In London we’d grown used to hiding our walks. We had taken back roads, meandered mews and avoided anywhere in Bloomsbury where one or the other of us could be recognized. Here we sat on park benches; here we were visible. Here, shop-keepers recognized us, and women walking their dogs – we were the foreigners, and so we were known.
“We need to develop a routine,” Max said. “Oh, Lise, I don’t ever want to get used to things!”
“We’ve got to start from scratch,” I said. “That’s the beauty of it.” He believed me. “Now, from what I remember, the best bread is baked under the Orthodox seminary. And don’t go to the grocery shops for honey; you have to go to the Cathedral instead. The monks sell it next door in a little shop next to the candles.”
This thrilled him. It was one thing to take the night-train to Kalaki – already the phrase evoked for us everything dust-flecked and foreign and irremediably opposed to those uniform London cafes where one’s name and preference for sugar were immutable and known – but it was another thing entirely to craft our lives anew: to say that one could only get one’s morning bread from the clay ovens in the basement of the Orthodox seminary, that from now on, each afternoon at five o’clock we would go to the Persian chaikhana opposite the baths.
We built up a supply of beautiful things – market-trinkets and art nouveau statuettes and the pearl-encrusted boxes called skatulka one could haggle for, three for twenty lei. We filled the empty shelves of our apartment with dried flowers, vases, tea sets, wooden icons, wax candles – everything we could find in the alleys of the old town.
It was only when the toothpaste ran out that we realized that we’d never left the rabati.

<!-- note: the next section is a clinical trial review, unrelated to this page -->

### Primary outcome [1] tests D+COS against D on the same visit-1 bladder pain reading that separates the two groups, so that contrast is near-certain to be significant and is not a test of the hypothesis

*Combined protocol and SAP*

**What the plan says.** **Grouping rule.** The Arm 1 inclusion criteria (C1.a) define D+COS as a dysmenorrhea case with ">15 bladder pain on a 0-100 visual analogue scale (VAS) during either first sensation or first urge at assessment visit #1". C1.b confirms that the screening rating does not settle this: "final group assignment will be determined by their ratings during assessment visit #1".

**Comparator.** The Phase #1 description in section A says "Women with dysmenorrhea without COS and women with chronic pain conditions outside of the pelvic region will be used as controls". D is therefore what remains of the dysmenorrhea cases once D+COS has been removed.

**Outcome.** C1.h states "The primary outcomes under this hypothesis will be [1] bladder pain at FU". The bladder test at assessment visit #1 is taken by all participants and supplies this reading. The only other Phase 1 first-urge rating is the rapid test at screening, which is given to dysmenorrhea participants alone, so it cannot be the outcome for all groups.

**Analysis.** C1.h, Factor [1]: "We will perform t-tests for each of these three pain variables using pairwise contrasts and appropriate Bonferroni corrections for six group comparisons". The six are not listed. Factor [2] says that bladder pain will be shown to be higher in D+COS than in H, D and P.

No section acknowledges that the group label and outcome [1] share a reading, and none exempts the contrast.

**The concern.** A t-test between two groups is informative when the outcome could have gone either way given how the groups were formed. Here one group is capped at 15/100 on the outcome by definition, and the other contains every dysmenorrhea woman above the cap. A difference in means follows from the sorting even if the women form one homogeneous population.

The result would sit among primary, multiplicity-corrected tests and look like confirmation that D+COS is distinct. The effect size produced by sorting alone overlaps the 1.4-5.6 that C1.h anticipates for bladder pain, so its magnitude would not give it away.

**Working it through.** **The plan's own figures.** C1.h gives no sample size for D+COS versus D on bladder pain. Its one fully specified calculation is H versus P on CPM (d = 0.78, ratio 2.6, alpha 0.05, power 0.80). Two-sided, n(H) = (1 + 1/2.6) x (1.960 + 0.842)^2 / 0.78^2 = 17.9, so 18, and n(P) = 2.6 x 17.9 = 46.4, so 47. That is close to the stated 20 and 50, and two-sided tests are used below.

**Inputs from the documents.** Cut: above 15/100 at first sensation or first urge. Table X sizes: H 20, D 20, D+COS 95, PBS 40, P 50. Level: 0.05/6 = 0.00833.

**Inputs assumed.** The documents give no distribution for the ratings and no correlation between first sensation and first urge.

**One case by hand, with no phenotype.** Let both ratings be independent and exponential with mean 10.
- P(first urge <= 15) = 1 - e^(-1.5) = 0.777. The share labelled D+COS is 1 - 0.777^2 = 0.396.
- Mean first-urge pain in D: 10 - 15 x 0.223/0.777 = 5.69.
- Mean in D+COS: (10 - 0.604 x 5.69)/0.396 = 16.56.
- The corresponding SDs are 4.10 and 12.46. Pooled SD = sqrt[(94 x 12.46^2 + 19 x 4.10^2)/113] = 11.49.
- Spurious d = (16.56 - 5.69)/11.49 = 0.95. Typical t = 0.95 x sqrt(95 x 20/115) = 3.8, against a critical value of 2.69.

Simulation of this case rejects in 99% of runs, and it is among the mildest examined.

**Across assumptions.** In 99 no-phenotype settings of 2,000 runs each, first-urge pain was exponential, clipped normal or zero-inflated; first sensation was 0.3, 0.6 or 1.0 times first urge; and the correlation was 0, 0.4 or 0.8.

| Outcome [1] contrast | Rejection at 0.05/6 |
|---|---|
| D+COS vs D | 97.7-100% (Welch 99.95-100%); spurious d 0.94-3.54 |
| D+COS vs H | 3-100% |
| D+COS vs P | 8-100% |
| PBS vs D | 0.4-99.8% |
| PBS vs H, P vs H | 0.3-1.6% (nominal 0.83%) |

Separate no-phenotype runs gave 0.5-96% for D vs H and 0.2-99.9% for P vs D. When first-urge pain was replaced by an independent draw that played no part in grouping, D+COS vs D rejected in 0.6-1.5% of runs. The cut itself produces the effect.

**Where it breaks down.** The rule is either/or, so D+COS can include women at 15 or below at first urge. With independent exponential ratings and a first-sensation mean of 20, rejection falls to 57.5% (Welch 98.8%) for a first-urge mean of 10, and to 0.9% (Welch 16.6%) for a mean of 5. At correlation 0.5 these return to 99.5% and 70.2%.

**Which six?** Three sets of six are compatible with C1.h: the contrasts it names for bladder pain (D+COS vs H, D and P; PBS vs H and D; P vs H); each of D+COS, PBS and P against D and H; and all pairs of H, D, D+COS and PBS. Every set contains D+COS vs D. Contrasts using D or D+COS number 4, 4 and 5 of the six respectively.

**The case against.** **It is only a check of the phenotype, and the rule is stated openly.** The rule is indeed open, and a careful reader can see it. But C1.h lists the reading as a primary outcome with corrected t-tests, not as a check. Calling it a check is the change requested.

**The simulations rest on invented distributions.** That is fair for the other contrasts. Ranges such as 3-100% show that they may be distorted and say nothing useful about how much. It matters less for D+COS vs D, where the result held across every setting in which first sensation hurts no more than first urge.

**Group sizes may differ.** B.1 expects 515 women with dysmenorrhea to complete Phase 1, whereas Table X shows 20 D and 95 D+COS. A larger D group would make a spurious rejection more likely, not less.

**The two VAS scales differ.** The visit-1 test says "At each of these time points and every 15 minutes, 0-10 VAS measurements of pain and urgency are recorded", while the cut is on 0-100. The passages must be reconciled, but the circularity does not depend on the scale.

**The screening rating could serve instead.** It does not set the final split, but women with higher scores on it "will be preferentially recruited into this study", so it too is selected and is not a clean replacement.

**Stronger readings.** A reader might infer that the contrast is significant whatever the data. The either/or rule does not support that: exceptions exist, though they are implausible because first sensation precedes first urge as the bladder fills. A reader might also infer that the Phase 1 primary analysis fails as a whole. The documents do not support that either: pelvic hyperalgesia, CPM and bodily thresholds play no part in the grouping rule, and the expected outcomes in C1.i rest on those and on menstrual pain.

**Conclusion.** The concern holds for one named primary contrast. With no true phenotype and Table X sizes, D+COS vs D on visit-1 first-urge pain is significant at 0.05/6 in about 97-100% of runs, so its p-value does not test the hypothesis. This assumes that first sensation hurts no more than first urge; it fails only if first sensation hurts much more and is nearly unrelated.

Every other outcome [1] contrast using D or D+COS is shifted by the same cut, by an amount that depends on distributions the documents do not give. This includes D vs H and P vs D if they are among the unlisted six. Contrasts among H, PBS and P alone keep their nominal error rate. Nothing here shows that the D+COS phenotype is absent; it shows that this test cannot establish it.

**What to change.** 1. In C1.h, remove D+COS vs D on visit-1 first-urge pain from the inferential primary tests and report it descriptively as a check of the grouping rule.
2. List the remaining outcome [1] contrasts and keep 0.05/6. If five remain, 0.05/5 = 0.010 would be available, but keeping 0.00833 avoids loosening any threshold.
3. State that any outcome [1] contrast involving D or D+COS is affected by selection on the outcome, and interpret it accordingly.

“It’s romantic,” Max said to me, that first night, when our teeth were unbrushed and the floor had started to smell of grapevine and mildew. “I got some basil in the herb market, you know. We could chew that.” Our mouths tasted of basil and we didn’t mind the cold, the electrical outages, the rattling door.
We did not mind the spiders in the duvet, the tea-times we could no longer afford. We did not mind sitting by candlelight, reading the same book for the fourteenth time because the English section in the bookshop consisted of two worn copies of Thomas Hardy and a guide to Bulgaria. We did not mind, at first, when we had to throw out our clothes once the moths had gotten to them; when our kisses grew furious and Max remembered that he’d never finished his degree; when I remembered that my son was turning six. The tiger-skin had begun to stink.
We had the stars, after all. We had our terrace and the peacocks and the baker who recognized us now. I could forgive the smell, that vague filth on our breath and in our bed that permeated through the basil-leaves and through sex, because his eyes still grew glorious and wide when we whispered those words back to each other across the pillow:
“We took the night-train to Kalaki, you and I.” I told him that every night before we went to sleep. “Across the Black Sea coast, down towards Syria. Like Sir Richard Burton before us. The route Pushkin took when he was working on Eugene Onegin.” He could not sleep unless I reminded him that we slept on the final frontier of poetry, the last out-post of beautiful things and Circassian maids before one hit a wall of dictators and visa restrictions and could not run any further.
I could see him wither. I could see him pace the balcony and throw pebbles at the peacocks until sunrise. I could see him staring westward with the sunset towards everything we had loved and left behind. I lay naked on the carpet and stretched my arms out to him, shook out my hair and let my lips fall open the way they would have done in a seraglio. One morning this did not silence him.
“I can’t stand it. The smell in here – it’s horrible! For God’s sake, Lise – didn’t you get the bleach?”
I’d meant to. I’d taken the map and the telephone number and set off in the right direction. But I’d gotten distracted by the frescoes in the art nouveau entry halls near the synagogue – I’d started looking for one I’d passed the other day and gotten lost and gone to look at artefacts in the history museum and by sunset somehow I was no further from the edge of the rabati than I’d been at noon.
But hadn’t it been enough – the basil and the lemon-juice, the sweat and the leaky samovar and the weak sauce-like tea? Last week, it had been enough. Last week we had been adventurers; last week we’d ignored the smell.